Marveling at simple tortilla espanola

torto1Probably the most curious item I’ve ever seen brought to a potluck was a tortilla espanola. It was served in a basket, wrapped in a towel…a potato and onion omelette, so firm it was cut in wedges and could be eaten by hand. Having consumed more eggs over my years than the average person, this dish was quite the anomaly for me. Eggs served cold? In the afternoon? Without a fork?

It was made by the wife of a co-worker at the travel guide publishing company where I was a fact-checker. A very talented editor and writer, this fellow had the kind of calming demeanor and soothing voice that made his cubicle the magnet for many an employee who needed the figurative talking in off the ledge. His potluck choice was so less comforting, The tortilla espanola was quite satisfying — thin slices of tender potato, flavorful onions, all in a sturdy triangle of hearty egg. I was sold.

But as the rube that I was (still am) I had no idea that this mild dish is one of the most popular served in Spain, often served as a light supper. And of course, then, I had no idea what tapas were and that that the tortilla espanola often made the short list of appetizer options on the exotic-sounding tapas bar menus. The name alone confounds me — a tortilla, I’d long held, was something entirely different than an omelette.

But Spanish omelette it is. Tortilla espanola is often also called tortilla de patatas. Mostly it consists of the egg, potato and onion variation, but can also include green or red pepper, ham, chorizo and other ingredients.

manche01Over the years since my first bewildered sampling, I have made my own tortilla espanola (which I cannot help but calling simply, “tortolla”). Similar to a frittata, it spends time in a skillet on the stove and then also in the oven, but despite the use of two appliances, is very easy to make. A version I made this past spring came from a dinner “kit,” provided as a trial sample from the company Blue Apron, which sends a box to your door with all the ingredients needed (including eggs!) to prep three meals I enjoyed seeing how the other half lives with such luxury, particularly in being exposed to ingredients I might normally not consider. Like the Manchego cheese included in this tortilla espanola recipe. Imported from Spain, this sheep’s milk cheese resembles Parmesan in texture and taste, only it is slightly softer with a muskier flavor. It was served with a small green salad.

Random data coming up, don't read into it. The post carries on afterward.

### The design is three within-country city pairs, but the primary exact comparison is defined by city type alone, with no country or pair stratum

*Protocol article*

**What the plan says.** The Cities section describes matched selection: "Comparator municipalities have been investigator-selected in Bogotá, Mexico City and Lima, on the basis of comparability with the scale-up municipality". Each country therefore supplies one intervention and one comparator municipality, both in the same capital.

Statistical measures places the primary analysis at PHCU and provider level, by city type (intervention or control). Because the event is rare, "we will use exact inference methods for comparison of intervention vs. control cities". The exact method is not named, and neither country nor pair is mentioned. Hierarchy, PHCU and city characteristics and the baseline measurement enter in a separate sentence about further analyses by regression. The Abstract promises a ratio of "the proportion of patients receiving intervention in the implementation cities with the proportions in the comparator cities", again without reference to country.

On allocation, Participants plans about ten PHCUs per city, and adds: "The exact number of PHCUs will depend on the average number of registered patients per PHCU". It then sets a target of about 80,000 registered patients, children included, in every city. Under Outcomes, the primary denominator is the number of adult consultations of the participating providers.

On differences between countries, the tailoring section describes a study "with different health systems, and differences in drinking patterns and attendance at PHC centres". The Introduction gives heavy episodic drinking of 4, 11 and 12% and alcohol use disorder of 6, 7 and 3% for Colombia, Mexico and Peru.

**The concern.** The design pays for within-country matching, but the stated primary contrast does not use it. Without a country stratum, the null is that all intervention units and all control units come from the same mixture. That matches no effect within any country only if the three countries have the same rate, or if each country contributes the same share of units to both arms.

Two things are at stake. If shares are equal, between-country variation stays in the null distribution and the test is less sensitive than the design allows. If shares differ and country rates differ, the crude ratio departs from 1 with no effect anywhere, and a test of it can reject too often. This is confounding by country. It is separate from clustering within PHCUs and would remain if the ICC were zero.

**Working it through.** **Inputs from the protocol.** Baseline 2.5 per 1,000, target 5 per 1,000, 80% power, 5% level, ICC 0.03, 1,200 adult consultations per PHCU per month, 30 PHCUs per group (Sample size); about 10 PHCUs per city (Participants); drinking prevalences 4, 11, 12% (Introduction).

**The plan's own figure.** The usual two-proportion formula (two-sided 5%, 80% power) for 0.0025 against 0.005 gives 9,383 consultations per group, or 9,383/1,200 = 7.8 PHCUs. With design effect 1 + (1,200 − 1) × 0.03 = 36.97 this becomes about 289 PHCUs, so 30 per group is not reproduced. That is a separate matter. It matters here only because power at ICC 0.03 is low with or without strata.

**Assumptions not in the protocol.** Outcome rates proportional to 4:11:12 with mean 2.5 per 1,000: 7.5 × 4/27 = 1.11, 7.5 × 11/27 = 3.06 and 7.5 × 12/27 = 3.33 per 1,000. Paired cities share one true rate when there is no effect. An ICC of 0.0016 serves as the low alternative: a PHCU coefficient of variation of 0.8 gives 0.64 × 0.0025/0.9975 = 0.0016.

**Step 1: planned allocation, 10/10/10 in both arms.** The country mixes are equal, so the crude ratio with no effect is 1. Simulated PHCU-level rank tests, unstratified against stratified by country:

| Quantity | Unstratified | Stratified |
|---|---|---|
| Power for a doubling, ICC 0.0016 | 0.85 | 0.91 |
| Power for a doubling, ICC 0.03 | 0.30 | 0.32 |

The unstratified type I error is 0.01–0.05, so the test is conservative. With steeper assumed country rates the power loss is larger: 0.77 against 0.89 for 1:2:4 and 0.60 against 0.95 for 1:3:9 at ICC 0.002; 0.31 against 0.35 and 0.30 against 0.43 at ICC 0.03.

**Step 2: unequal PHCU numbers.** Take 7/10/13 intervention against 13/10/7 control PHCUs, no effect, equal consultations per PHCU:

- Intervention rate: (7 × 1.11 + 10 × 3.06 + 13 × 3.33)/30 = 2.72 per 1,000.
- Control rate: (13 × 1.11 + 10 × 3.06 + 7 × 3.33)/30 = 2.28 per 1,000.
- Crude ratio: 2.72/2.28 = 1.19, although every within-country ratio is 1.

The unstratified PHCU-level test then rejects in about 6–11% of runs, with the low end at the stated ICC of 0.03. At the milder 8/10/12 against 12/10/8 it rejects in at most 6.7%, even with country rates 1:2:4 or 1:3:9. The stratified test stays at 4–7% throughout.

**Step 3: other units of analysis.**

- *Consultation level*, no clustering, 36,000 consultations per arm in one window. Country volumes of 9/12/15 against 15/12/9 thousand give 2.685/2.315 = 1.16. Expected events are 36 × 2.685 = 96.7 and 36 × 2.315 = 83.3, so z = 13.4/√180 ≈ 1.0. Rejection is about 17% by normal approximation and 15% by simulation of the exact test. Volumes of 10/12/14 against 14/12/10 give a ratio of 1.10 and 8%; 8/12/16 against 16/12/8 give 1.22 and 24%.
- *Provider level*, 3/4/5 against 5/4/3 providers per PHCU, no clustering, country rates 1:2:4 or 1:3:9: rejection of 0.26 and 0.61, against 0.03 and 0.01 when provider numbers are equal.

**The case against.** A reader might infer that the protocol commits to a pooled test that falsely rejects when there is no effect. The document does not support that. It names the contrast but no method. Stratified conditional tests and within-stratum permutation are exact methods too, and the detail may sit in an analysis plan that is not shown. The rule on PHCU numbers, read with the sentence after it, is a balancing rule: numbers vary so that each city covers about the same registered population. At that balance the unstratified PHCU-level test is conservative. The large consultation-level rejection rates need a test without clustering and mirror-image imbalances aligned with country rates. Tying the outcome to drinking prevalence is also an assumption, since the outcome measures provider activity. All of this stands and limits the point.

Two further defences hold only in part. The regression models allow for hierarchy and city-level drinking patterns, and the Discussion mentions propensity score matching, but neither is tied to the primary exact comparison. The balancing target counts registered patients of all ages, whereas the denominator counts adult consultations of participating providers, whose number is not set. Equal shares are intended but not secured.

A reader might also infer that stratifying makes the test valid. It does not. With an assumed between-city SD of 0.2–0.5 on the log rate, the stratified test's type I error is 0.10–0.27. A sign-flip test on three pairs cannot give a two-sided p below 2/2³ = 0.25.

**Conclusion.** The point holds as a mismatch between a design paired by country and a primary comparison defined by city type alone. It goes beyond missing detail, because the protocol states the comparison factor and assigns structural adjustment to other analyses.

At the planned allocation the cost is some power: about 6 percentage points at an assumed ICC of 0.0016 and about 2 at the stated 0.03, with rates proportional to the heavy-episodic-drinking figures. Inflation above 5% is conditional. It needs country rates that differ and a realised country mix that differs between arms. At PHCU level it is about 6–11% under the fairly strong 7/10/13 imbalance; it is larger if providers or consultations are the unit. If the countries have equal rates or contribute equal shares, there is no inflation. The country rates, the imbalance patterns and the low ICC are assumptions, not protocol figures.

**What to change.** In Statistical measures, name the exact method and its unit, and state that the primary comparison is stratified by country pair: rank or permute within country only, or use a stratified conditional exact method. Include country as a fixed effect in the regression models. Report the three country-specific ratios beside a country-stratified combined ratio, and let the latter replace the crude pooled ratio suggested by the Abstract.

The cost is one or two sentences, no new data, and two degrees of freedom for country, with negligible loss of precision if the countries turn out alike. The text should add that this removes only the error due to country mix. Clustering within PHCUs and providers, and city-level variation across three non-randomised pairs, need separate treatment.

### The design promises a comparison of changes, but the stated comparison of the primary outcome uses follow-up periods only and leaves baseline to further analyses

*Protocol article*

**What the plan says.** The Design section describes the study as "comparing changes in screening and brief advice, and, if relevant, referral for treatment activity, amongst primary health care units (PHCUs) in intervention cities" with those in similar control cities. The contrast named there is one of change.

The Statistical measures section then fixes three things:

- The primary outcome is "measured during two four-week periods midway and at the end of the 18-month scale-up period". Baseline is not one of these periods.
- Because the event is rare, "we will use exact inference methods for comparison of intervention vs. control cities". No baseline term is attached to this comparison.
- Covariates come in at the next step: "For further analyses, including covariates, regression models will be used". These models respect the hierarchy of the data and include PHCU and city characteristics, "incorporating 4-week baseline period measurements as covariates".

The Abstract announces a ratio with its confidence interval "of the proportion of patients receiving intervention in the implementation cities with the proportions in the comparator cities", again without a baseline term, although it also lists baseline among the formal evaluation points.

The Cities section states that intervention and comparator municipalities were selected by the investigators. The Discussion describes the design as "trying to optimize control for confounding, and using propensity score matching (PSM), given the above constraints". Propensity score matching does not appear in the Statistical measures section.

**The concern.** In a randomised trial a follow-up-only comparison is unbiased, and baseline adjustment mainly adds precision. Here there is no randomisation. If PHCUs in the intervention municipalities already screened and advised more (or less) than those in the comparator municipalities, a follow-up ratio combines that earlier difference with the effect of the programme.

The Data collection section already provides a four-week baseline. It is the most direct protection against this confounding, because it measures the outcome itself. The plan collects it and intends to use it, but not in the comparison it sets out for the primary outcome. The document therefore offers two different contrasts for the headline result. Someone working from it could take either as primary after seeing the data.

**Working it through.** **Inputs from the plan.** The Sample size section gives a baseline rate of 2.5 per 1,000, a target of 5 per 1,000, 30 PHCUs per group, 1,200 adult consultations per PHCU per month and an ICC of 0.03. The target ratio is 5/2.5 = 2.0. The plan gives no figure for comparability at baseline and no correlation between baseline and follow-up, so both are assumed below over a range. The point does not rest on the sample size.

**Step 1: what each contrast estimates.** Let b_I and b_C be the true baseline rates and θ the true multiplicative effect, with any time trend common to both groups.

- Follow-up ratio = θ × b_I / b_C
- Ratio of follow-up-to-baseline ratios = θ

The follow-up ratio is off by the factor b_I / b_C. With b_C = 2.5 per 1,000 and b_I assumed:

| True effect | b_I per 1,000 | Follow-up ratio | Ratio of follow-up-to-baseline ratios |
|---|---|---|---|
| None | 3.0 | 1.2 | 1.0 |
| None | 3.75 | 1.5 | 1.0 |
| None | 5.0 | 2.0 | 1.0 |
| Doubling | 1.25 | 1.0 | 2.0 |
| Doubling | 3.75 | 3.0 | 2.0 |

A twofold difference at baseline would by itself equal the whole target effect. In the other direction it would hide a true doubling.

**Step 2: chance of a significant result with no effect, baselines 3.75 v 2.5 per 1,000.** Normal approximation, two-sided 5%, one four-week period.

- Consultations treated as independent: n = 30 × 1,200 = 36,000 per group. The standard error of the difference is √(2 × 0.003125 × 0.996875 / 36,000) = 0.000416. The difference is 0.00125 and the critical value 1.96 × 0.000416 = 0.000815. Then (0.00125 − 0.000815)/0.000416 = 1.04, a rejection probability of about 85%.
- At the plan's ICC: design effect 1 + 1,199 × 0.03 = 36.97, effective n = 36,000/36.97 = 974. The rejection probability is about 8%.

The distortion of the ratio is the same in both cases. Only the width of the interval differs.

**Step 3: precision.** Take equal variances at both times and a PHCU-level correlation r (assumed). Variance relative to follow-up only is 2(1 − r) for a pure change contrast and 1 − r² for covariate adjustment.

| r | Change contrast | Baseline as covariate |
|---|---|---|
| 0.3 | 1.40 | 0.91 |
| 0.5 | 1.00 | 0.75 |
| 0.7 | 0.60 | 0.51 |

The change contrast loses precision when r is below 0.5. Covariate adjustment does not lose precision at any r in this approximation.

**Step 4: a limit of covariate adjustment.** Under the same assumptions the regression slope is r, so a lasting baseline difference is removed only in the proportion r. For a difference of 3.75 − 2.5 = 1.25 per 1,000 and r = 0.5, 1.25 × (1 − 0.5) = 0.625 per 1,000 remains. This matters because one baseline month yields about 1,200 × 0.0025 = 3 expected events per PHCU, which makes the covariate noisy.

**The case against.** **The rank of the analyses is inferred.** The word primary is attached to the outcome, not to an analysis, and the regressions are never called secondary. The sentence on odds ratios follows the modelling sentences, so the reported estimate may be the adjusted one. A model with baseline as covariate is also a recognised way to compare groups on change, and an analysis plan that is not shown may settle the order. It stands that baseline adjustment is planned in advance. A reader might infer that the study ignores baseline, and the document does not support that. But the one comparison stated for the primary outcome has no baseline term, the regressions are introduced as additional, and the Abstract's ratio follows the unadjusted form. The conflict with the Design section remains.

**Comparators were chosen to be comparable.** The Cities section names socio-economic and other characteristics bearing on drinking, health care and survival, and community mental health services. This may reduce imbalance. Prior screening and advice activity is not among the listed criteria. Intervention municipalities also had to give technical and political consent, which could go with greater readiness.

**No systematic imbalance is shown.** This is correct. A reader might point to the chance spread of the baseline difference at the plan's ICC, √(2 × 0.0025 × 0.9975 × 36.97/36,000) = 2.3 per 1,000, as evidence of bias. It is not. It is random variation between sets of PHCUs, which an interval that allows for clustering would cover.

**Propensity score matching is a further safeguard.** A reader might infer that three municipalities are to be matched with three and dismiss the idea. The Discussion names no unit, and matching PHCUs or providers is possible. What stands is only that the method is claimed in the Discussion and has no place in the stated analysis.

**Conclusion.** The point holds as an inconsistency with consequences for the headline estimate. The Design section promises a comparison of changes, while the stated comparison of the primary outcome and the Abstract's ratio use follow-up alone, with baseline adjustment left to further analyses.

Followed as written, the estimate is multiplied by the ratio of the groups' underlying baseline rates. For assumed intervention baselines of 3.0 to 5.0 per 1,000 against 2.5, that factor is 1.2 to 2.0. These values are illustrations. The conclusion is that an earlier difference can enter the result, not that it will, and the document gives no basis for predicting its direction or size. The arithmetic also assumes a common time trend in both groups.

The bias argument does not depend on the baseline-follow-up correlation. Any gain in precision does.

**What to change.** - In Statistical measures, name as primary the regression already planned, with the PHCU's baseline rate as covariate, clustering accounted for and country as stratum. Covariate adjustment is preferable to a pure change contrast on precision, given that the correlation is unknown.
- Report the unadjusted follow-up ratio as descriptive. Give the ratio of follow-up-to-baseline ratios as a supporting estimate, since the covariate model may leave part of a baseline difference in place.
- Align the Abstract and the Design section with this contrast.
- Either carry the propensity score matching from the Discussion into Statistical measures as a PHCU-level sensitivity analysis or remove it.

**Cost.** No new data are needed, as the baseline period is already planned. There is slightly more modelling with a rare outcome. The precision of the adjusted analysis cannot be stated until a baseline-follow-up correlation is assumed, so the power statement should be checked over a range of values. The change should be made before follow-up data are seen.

potato1So pleased with this variation, I decided to create this version again, only taking the peasant route of actually going to the store and picking up my own ingredients. I was delighted to see that my market had the Manchego cheese. This would be the biggest splurge of the whole venture, and well-worth it. Also, rather than a green pepper in the Blue Apron version, I chose a sweet red.

I sliced Yukon gold potatoes into small pieces (leaving peels on) and got them cooking in a pan of olive oil. Then, I added sliced onion, pepper and garlic. Once all had cooked to a softened stage, eggs beaten with milk and grated Manchego cheese were poured evenly over the veggies while the pan is still hot, allowing the eggs to begin to set.

The entire pan is then placed in the oven for just 10 or so minutes, until all is cooked through (you can see that the edges are browned and pulling away a little from the sides of the pan. Cooking time will also vary based on the size your your skillet — I made mine in a bigger one of 12.5 inches in diameter, but if you want a thicker omelette, size down (the thickness may add to your baking time). Voila! Remove the skillet from the oven and allow it to set up a little before cutting into wedges.tortol02

All those smells of potatoes and onions irresistibly tantalizing me, I usually ate my torollas warm, only allowing them to cool as long as I could stand it. Warmer, they do require a fork, but that’s OK, because I needed that for my little side salad as well. The good news is that I had enough of the dish to eat a wedge of it cold the next day, by hand, in the old way.

Tortilla Espanola
Adapted From Blue Apron (www.blueapron.com)
Serves 4

2 pounds Yukon Gold potatoes
2 ounches Manchego cheese
1 clove garlic
1 green bell pepper
1 yellow onion
2 eggs
3/4 cup milk
Olive oil
Salt and pepper

Preheat oven to 425 degrees. Grate the Manchego cheese. Peel and slice the garlic and onion. Remove the stem of and deseed the pepper, then thinly slice into sticks. Peel and slice the potatoes into 1/4-inch and 1-inch wide pieces.

In a large, oven safe pan (nonstick, if you have one), heat 2 teaspoons olive oil on medium-high until hot. Add the potatoes and season with salt and pepper. Cook 6 to 8 minutes, stirring frequently. (If the pan becomes dry as the potatoes cook, you may need to add a little more oil.)

Add the onions, bell pepper and garlic and season with a little salt and pepper. Cook 6 to 8 minutes, or until the vegetables are softened. While the vegetables are cooking, crack the eggs into a small bowl, then lightly beat in half of the cheese and the milk until thoroughly combined.

With the pan still on medium-high heat, drizzle the vegetables with a little olive oil and pour in the egg mixture, gently flattening the vegetables into the pan. Cook for 1 minute, or until the mixture is slightly set and the edges are cooked. Bake in the oven 10 to 12 minutes, or until cooked through. (This will vary depending on the size of your pan.) Let stand for at least 5 minutes before serving. If desired, remove the tortilla from the baking dish.

Cut the tortilla into wedges and serve with a side salad, topped with the leftover cheese.

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